I'm reviving this thread because the topic's fascinating to me. And I didn't want to take over another thread about getting rid of pampas grass to talk about a lot of discussion points that are already taking place here. I like taking the ecological point of view when it comes to invasive species. As an observer, avid reader, and science teacher, I take the stance that they're not good or bad.
Repeating some of the previous responses here--it's curious that for every one invasive poster child that's reviled and accused of potential world domination, there's a dozen more that go relatively unnoticed or even loved (some wisteria and lily of the valley, in my neck of the woods). I think in some cases it has to do with their niche, what their role is in their native range, and what they do when that niche presents itself for the filling. I’m talking about the invasive plants that take over disturbed land that a lot of people are likely to see, along highways and roadsides, in little snippets of land between roadways, in small parks surrounded by houses in dense neighborhoods--they get a lot of the press. A lot of the “bad guys" are the pioneers that are really good at gaining footholds in disturbed (land that has significant changes in nutrient retention or biomass, e.g.) or fragmented ecosystems or simply places where nothing is growing. Like garlic mustard in my area--you would think it's on a rampage judging by some people's descriptions and responses to it. To my eye, it's not--it's growing on roadsides and under pine trees (and it's growing in a bare patch of yard where I hacked down some barberry--ironic), and it happens to make a delicious pesto. Even native
pioneers are labeled “invasive” by farmers and homeowners--but just because it “invades” the backyard or cornfield or apple orchard doesn’t make it a bad guy. The land has been disturbed--this is nature’s response.
Like the pampas grass argument--the meadow being invaded in the example I was shown
doesn’t look like a meadow to me. It’s a clearing at the end of a sliver of woodland/shrubland hedged in by thousands of houses and buildings and streets in a large suburb of San Francisco. That does not constitute an ecosystem disturbance by an invasive species (it’s in a small city) because that ecosystem is seriously fragmented--native grasses in wild places are established along a timeline of natural succession, and in natural succession all those factors like biomass and primary production and soil properties are changing from one stage to the next. If you want something different to grow other than pampas grass, let it grow and die and change the niche parameters so something different will thrive (probably the trees that are growing there in the middle of the sliver).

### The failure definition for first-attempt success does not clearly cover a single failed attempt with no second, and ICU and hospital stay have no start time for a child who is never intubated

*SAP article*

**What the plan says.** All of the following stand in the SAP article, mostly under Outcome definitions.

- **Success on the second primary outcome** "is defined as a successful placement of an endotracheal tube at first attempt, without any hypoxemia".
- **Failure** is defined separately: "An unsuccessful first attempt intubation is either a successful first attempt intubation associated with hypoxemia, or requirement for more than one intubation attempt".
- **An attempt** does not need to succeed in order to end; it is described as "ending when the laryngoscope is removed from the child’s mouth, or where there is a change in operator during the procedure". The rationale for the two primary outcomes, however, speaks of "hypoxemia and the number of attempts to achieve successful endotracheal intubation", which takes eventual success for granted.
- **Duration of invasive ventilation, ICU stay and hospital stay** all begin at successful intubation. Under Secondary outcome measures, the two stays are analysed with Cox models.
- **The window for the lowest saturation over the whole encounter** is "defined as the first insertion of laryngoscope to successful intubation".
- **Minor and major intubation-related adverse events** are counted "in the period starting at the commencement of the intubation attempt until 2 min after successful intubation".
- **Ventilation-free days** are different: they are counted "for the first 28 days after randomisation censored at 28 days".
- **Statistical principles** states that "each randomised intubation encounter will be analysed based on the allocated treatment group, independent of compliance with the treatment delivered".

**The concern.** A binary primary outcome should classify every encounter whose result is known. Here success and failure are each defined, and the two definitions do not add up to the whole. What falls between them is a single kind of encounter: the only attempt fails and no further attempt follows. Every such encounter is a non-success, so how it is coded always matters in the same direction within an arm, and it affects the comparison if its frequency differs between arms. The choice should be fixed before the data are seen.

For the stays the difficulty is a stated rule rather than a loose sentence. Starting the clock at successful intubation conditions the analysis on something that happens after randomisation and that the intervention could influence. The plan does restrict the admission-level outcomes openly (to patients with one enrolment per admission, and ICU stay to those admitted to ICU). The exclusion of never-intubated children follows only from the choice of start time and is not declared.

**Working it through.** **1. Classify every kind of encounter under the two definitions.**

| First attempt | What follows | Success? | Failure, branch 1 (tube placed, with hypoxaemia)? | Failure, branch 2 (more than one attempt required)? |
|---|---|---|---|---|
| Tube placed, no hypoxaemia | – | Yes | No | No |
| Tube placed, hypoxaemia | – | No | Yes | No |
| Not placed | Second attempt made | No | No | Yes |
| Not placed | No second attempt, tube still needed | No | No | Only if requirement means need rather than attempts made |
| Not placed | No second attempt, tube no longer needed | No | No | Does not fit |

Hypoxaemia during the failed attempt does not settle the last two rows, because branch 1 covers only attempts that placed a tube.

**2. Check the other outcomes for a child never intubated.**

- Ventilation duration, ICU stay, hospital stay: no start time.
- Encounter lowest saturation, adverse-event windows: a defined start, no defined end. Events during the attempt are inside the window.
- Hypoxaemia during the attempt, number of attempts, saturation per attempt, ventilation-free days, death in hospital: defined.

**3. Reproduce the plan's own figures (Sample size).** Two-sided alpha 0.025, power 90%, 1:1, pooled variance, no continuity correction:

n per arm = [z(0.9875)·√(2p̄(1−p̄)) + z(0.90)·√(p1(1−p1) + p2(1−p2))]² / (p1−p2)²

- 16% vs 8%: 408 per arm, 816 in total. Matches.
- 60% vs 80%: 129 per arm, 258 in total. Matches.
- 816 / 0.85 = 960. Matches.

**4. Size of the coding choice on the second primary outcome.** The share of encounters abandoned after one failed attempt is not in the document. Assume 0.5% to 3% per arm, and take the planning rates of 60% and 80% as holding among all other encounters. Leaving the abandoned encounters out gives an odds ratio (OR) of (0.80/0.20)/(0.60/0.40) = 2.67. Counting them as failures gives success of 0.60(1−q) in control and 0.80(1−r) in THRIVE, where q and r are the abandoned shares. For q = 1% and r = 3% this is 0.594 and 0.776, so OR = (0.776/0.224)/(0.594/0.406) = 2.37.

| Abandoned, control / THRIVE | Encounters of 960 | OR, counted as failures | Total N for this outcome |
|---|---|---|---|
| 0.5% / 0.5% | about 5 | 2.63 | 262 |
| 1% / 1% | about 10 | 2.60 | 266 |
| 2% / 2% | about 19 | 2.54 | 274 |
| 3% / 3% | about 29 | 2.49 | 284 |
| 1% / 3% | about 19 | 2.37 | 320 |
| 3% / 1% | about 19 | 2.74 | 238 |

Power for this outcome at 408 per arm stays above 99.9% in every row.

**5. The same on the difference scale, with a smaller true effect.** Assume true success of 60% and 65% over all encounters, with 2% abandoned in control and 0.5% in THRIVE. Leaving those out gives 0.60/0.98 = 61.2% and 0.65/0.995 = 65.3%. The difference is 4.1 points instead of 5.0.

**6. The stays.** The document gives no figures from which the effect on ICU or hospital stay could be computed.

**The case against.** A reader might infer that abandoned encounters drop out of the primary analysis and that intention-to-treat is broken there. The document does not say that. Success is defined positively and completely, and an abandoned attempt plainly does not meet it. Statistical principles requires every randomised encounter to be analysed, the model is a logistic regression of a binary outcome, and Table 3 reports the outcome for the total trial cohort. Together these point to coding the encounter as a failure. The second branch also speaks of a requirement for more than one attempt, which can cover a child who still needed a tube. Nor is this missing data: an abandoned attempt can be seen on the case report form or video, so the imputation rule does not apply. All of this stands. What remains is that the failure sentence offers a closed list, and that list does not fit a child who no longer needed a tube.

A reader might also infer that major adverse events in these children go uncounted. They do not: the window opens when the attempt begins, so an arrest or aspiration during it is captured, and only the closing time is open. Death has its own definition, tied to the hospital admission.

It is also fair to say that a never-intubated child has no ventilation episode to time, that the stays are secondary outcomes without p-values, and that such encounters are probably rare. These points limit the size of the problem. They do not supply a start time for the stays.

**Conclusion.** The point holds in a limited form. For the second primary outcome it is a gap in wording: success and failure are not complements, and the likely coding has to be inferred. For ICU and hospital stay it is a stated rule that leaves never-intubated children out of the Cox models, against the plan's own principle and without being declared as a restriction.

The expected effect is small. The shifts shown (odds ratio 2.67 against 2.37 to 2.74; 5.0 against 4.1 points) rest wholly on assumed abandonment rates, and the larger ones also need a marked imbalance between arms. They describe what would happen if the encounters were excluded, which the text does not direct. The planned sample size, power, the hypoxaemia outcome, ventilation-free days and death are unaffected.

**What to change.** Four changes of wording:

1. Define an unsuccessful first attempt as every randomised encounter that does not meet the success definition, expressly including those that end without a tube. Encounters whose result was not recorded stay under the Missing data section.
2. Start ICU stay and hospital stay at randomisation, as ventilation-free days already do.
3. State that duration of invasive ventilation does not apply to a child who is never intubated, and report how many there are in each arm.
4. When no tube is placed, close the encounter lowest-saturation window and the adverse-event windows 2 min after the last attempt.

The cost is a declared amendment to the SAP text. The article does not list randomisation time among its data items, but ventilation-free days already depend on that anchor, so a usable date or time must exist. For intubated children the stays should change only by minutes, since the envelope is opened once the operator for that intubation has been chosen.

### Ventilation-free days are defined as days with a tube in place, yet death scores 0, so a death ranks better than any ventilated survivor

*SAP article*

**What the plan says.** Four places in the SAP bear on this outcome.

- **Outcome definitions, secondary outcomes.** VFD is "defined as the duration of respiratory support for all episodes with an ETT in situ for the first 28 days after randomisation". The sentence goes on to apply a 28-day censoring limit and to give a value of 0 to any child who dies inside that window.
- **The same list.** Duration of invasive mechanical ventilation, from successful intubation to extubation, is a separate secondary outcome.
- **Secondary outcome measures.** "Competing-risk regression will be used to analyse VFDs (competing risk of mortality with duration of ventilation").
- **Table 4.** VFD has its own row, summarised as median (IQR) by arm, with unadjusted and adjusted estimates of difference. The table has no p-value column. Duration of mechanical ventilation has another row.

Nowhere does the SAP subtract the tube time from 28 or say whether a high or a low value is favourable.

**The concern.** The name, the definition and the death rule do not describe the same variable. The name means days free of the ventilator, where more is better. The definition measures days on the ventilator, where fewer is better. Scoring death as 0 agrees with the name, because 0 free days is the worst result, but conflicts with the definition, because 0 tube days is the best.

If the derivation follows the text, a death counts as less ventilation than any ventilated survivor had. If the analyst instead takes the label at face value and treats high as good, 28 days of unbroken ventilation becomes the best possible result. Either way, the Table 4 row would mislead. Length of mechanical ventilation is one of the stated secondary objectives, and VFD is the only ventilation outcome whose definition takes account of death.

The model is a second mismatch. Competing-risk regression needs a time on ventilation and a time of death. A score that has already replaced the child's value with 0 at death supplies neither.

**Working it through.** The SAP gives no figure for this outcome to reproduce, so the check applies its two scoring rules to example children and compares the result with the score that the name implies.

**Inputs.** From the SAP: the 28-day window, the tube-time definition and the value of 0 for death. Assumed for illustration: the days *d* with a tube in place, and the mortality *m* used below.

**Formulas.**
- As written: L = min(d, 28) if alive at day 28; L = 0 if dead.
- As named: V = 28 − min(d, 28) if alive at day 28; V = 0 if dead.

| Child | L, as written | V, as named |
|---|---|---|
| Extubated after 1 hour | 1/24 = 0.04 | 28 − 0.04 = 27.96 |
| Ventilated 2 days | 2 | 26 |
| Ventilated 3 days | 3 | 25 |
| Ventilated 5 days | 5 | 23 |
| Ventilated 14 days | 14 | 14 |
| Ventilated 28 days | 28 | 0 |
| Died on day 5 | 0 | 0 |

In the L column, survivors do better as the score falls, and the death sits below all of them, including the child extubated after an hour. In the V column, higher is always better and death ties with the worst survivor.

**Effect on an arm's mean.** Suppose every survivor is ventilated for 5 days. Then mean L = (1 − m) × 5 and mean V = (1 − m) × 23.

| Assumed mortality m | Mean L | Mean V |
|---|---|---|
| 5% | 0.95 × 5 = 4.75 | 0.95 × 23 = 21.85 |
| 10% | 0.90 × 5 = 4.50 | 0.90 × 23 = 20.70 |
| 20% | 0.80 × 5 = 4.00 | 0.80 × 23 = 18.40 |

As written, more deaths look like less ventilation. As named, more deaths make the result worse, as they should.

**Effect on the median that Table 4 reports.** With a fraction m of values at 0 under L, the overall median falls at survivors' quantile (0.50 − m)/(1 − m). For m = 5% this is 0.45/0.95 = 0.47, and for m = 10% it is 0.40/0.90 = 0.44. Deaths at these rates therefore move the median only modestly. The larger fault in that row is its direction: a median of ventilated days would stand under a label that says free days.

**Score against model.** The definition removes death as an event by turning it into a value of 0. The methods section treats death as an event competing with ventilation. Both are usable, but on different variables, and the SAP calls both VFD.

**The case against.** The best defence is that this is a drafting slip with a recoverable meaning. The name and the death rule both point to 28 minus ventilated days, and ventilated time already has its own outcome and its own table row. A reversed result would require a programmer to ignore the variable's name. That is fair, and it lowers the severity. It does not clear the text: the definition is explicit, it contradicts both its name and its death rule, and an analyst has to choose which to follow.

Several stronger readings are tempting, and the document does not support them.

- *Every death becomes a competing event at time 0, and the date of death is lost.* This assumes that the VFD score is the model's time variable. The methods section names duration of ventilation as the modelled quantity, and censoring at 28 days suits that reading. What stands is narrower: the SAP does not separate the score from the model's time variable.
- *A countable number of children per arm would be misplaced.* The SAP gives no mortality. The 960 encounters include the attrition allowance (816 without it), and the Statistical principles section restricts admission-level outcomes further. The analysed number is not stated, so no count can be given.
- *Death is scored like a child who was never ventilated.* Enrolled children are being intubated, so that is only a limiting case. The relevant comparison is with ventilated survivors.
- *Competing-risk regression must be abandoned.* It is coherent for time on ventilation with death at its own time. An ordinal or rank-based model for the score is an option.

I taught in northern CA about invasive species in biology class and discussed pampas grass a lot in that unit. I was reminded of the first attempt to reign in pampas in the other thread--how a lot of people took it upon themselves to spray the grass that had started growing on canyon soil disturbed by loggers that was eroding away. Many kids asked why that was bad--why not let the pioneers settle and stop the erosion? I silently agreed with them in that debate. They’re (pioneers) the first line of succession, and in succession there is no one way to reach the climax community. The invasive plant isn’t “exploiting” because only predators and parasites exploit in ecological terms--they live at the expense of others; the invasive plant is competing
with native plants for the resources in its niche. In interspecific competition, whether between native species or native and invasive species, one species inevitably outcompetes the other (lots of times the invasive isn’t competing with anything because there’s nothing to compete with in some disturbed areas). Interactions may or may not be redefined, niches may or may not be affected. If they are, it just means that the change may lead to divergence in the morphology of competing species--natural selection. Evolution. Wow, what a mouthful. Not good or bad, just par for the course, because even though a landscape may seem eternal, it’s not. It’s always changing--just on a much different timescale than we’re capable of perceiving most of the time.
A lot of the students ended up asking if we humans were an invasive species--a fair question. And unlike pampas grass, which grows according to its growth habit in places that accommodate that habit, humans actually change their environment. Pampas still “plays by the rules,” just like all other plants, even though it’s a fairly new introduced player on the field; humans are players but they're also capable of changing the entire field.
Just one point of view. Now I have to get myself back outside and cut back some damn Rosa multiflora ;)